How to be a fashion detective 🕵 – Part 1: What questions should I ask?

Ethical fashion type people (including us) are always telling you to ask questions about where your clothes come from. We’re rather bossy like that. We say that asking questions lets the brands know that you care about the who and the how behind the clothes and it helps you to decide whether or not you want to shop their wares. When you go into a shop, you should ask the shop assistant questions, you should email the brand and ask questions, you should go to the website and ask questions. So many shoulds. Ick.

That’s where we tend to end the conversation. Just ask questions we say. But what questions should you be asking? What is the best way to get in contact with a brand? And how do you navigate the greenwashing and interpret the answers if you get a response?

I love asking questions, discovering more about brands and decoding their answers. Yes, I am a nerd. As someone who has A LOT of experience communicating and attempting to communicate with brands in my past life as Head of Research at Project JUST, I figured I should share what has worked best for me.

In the first part of this two part series (using the word ‘series’ makes it sound fancy and legitimate), I’m going to share some of the best questions to ask to help you differentiate the good guys from the bad guys. Don your detective hat, I currently only have access to my light blue Patagonia hat, and get ready to investigate rookies.  


Regardless of whether the brand purports to be ethical or not, there are two ways you can open an investigation. You can ask questions about the brand’s practices more broadly or you can ask about a specific product, I describe both methods below. I’ve also written notes throughout to help you decipher answers if you’re lucky enough to get some.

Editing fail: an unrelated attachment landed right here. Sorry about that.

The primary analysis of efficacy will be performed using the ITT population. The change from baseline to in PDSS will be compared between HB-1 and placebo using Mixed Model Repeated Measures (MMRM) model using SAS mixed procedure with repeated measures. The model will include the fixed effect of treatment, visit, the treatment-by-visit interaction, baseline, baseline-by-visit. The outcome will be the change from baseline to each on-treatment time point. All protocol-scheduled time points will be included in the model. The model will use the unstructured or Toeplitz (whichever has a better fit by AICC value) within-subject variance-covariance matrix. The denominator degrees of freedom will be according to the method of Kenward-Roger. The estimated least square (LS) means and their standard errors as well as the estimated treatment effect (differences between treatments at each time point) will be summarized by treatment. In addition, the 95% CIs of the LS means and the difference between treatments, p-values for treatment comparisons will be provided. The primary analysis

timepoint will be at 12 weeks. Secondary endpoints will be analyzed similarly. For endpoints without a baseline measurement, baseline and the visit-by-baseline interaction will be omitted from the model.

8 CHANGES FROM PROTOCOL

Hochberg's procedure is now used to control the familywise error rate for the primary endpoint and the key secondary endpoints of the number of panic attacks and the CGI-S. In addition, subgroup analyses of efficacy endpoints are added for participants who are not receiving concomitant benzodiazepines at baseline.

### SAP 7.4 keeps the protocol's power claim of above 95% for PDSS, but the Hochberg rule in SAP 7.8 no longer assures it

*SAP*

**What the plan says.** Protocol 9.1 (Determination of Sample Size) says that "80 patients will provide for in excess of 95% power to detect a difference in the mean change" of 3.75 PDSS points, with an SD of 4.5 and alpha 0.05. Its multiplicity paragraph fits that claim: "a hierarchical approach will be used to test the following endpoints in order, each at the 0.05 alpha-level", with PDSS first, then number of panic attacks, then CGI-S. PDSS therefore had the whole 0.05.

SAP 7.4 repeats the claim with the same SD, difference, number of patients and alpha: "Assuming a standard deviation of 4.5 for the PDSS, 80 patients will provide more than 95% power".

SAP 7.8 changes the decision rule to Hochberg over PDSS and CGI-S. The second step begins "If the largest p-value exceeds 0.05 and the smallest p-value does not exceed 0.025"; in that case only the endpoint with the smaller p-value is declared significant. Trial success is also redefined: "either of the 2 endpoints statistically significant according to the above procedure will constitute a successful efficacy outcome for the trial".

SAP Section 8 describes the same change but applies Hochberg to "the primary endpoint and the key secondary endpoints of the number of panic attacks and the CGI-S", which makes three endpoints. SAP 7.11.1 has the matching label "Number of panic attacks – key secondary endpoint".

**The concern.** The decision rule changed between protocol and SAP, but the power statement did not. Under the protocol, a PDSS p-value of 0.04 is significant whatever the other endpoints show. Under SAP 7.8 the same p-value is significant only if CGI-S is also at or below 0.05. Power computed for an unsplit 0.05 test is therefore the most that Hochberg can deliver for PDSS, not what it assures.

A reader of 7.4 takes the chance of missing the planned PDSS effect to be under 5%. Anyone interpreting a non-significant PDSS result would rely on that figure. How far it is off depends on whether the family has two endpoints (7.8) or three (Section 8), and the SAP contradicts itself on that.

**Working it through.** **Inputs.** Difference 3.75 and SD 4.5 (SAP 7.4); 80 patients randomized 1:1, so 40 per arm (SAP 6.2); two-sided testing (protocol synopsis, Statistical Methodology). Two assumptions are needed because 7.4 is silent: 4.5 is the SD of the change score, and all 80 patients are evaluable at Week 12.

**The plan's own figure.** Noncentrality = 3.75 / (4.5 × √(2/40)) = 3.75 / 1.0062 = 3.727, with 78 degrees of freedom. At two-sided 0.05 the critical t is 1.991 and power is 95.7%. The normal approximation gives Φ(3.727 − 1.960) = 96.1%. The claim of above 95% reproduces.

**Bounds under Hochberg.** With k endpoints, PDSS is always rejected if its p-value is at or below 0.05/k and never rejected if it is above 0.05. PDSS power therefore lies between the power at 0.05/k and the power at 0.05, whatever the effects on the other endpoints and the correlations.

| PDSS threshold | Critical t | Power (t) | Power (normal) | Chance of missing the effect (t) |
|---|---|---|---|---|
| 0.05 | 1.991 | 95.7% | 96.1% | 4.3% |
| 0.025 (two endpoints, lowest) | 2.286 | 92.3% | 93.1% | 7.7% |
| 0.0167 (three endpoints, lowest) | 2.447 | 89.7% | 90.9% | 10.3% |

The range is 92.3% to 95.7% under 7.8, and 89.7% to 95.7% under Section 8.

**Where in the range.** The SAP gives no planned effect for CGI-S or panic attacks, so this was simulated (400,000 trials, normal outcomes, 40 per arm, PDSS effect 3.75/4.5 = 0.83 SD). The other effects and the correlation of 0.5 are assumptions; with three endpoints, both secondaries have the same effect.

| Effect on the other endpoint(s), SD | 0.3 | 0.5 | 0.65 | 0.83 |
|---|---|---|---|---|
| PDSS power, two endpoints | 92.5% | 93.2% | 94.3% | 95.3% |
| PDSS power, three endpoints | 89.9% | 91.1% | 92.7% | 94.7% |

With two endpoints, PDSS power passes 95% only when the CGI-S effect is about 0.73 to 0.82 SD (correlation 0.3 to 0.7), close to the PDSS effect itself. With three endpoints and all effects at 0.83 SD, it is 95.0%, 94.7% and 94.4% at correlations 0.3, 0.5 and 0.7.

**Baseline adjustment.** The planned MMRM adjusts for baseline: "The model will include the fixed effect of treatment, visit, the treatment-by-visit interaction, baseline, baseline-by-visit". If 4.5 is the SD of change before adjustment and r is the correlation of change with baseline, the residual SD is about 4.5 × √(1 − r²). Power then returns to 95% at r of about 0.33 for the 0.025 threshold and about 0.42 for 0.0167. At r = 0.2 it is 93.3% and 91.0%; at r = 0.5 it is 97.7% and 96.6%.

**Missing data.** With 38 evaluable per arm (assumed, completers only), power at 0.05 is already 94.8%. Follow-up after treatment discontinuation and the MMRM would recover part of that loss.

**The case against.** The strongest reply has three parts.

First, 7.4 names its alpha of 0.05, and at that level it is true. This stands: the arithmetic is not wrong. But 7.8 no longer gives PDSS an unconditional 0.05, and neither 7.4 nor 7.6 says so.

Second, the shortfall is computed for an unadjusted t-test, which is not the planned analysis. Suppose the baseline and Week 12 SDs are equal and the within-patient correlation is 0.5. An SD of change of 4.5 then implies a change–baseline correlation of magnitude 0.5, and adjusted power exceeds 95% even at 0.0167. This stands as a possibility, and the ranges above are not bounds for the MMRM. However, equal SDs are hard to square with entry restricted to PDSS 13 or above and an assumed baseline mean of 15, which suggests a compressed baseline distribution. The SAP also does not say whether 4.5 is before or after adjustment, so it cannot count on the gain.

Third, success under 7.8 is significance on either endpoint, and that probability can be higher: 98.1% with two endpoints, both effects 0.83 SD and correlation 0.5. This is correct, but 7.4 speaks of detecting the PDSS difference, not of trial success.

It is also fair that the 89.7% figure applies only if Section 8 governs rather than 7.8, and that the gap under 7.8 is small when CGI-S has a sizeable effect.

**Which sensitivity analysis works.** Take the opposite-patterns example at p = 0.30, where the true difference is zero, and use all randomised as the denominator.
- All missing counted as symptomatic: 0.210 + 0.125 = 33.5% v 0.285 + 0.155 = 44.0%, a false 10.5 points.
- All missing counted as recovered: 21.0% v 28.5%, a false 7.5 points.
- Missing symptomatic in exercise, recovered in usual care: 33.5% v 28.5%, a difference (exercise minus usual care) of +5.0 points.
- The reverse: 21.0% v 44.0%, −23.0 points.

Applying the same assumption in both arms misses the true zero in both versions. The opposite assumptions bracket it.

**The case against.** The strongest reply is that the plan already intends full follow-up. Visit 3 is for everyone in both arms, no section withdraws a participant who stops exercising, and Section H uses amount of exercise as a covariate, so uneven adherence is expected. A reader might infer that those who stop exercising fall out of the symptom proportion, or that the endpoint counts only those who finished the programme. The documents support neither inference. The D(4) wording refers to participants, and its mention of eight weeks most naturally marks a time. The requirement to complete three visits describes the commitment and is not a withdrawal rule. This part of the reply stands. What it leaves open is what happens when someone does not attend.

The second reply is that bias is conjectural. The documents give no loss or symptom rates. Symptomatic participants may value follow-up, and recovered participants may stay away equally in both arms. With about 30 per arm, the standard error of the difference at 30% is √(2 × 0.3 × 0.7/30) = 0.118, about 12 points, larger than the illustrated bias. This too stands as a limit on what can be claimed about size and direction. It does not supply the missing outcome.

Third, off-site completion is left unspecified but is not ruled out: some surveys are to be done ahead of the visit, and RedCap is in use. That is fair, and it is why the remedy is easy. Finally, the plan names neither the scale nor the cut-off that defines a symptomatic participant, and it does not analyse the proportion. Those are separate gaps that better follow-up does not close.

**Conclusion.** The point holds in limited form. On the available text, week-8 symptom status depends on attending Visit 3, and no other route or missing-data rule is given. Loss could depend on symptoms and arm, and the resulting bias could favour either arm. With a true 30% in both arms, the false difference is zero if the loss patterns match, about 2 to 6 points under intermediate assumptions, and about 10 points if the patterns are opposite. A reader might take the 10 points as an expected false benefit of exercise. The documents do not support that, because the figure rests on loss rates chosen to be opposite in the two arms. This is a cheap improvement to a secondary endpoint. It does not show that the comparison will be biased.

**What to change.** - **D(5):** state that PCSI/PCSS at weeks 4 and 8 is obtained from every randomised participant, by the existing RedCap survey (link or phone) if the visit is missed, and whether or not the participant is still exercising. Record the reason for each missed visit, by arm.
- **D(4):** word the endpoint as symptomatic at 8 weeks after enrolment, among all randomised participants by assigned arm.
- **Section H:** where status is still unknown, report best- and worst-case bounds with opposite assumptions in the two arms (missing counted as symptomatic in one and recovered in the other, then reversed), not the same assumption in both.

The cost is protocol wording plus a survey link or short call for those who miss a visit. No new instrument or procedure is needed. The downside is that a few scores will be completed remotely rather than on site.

Tell us your movements and whereabouts…

Open ended questions are a good place to start. This allows the brand to give you as much detail as possible about their practices, which in some cases is a lot and in others very little. You can then ask further questions as you deem necessary. Let your conscience be your guide or something like that. Below are some of the best open ended questions you’re ever likely to see in your whole gosh darn life. Or maybe just that you’re likely to see today. Or this hour.

Can you tell me about your supply chain?

This one is a good one but it’s very broad. Keep in mind that there are a whole lot of people and processes involved in the creation of the fabric before it gets to the manufacturer. If a brand doesn’t reply with information about how the fabric was made, probe further.

Can you tell me how you ensure safe, healthy and decent working conditions for the people that make your clothes and what these conditions are?

If a brand palms off responsibility to somebody else, eg. “we don’t own our factories”, “we only make up a small percentage of the factory’s production”, then that’s a fail. Sorry. Brands should know that the people that make their clothes are well looked after. It should just be a thing.

If they send you a copy of their code of conduct, maybe ask how they go about enforcing it. It’s very impressive to send you a nicely formatted document with all the rules and regulations but another thing to describe how they put those words into action. The old cliche, actions speak louder than words, is very apt here.    

Can you tell me more about the people that make your clothes?

Ooo some of the bigger brands are going to squirm at this one. Some of the smaller brands are going to be more than happy to share. 

Can you tell me about what you are doing to manage your brand’s impact on the environment?

Look for actions that are being taken in the supply chain rather than the head offices. Recycling and energy efficient appliances in those head offices are lovely things but the brand is having a bigger and potentially more damaging impact on the communities that make their clothes. Look for attempts made by the brand to save water and energy, policies to reduce harmful chemicals and waste and any mention of sustainable materials.